to listen to the promptings of their own hearts (and those of others)which demand more consolatory subjects. A tendency towards enter-tainment was already noticeable in the early sagas, and this now be-comes more dominant. The people’s taste for exaggerated stories doesnot meet the same opposition as before, and in any case the writingsof ecclesiastics had from the beginning dealt with supernatural mate-rial. Now that was supplemented by the chivalric romances, full offantastic marvels and wonderful adventures. At this time a new kindof literature begins, which indeed had ancient roots in oral narratives,though it had not been thought worth expending parchment on. Theseare the fornaldar sögur (‘sagas of ancient times’). To begin with theydeal with old heroic material, but very soon the elements of fictionand fantasy grow, till they predominate. They are generally set in theScandinavian countries, but sometimes more distant lands are men-tioned, and they show considerable knowledge of geography, espe-cially of areas the Vikings had been to. As time passed the inventedand fantastic elements grew in importance, and these sagas began toshow influences from translations of French romances; they infectedboth their style and their subject-matter. From this mixture a new genrecame into being; it has sometimes been called lygisögur (‘lying sagas’),and these then predominated in Icelandic prose fiction for many cen-turies. Sometimes elements from the fornaldar sögur are stronger inthem, sometimes elements from the romances. In many of them wemeet motifs or even series of motifs of the sort integral to wonder-tales. These sagas are generally set in distant, suitably vaguely locatedlands and treat time and space, and indeed everything else, very freely;they are fantasies of wish-fulfilment that always end happily. Theheroes are usually kings or princes, though poor peasants or peasantlads often turn up, and the whole tenor of these later sagas is muchmore fantastic than that of the earlier, more realistic ones. The plotsare pure fiction, put together using all kinds of motifs which are largelyalready fully developed, and from older narratives; some of them arejust escapist fantasies, and others originally derive from superstitionswhich may once have been seriously believed in, but by now no longerreflected contemporary popular belief. Many of the motifs are commonto fornaldar sögur, lygisögur and wonder-tales of later times, and thereis no doubt that much in the first two types is derived from contempo-rary stories which we may safely call wonder-tales.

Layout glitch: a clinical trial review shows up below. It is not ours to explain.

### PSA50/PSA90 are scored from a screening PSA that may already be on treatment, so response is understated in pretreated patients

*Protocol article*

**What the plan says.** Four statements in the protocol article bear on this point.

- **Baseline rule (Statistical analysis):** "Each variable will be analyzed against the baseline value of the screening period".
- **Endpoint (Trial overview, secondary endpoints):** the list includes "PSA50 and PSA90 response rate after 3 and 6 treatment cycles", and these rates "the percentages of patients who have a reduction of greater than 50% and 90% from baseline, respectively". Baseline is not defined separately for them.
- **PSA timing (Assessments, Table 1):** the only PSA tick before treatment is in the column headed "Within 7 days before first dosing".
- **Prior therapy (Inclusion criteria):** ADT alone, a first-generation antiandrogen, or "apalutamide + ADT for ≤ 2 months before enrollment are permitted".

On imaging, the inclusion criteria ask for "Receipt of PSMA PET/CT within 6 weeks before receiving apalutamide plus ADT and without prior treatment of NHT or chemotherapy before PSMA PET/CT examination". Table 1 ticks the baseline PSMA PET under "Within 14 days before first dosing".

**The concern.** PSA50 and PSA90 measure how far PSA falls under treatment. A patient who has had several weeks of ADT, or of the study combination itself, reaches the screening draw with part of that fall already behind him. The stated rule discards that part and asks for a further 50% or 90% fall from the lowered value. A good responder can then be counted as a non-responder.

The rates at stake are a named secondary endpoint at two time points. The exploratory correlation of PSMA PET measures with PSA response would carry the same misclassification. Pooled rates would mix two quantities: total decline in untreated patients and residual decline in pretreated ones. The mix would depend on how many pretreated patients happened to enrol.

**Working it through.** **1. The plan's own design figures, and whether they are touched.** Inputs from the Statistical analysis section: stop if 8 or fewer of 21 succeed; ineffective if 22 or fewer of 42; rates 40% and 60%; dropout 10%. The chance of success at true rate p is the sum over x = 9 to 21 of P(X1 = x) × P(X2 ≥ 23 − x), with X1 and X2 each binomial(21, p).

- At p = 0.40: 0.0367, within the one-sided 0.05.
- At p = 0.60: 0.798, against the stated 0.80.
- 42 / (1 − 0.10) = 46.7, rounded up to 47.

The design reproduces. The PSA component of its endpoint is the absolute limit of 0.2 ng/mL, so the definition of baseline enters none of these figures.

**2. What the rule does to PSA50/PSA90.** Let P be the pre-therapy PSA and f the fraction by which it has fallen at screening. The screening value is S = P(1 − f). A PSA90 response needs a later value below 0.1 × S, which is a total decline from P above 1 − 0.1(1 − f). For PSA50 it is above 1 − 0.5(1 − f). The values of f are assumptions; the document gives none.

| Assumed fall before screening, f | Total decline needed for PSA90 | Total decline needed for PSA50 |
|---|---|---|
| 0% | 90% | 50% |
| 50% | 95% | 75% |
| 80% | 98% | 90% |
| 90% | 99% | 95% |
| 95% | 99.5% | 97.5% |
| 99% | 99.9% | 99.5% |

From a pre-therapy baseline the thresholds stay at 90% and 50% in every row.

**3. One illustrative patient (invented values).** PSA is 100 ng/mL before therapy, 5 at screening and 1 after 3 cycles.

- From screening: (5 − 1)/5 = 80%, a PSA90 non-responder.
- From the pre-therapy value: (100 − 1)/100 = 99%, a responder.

On the other hand, local and historical legends or their influencesare now hardly evident. Yet at the beginning of this period there werecomposed two Icelandic sagas which lean directly or indirectly onfolk-legends to some extent—indeed, on the very ones to which ear-lier authors objected most, namely, stories about trolls and giants. Theseare Bár›ar saga Snæfellsáss and Grettis saga. We find trolls also de-scribed in Brandkrossa fláttr and Fljótsdœla saga; elves are barelytouched on anywhere, though serpents in seas and lakes are mentioned.1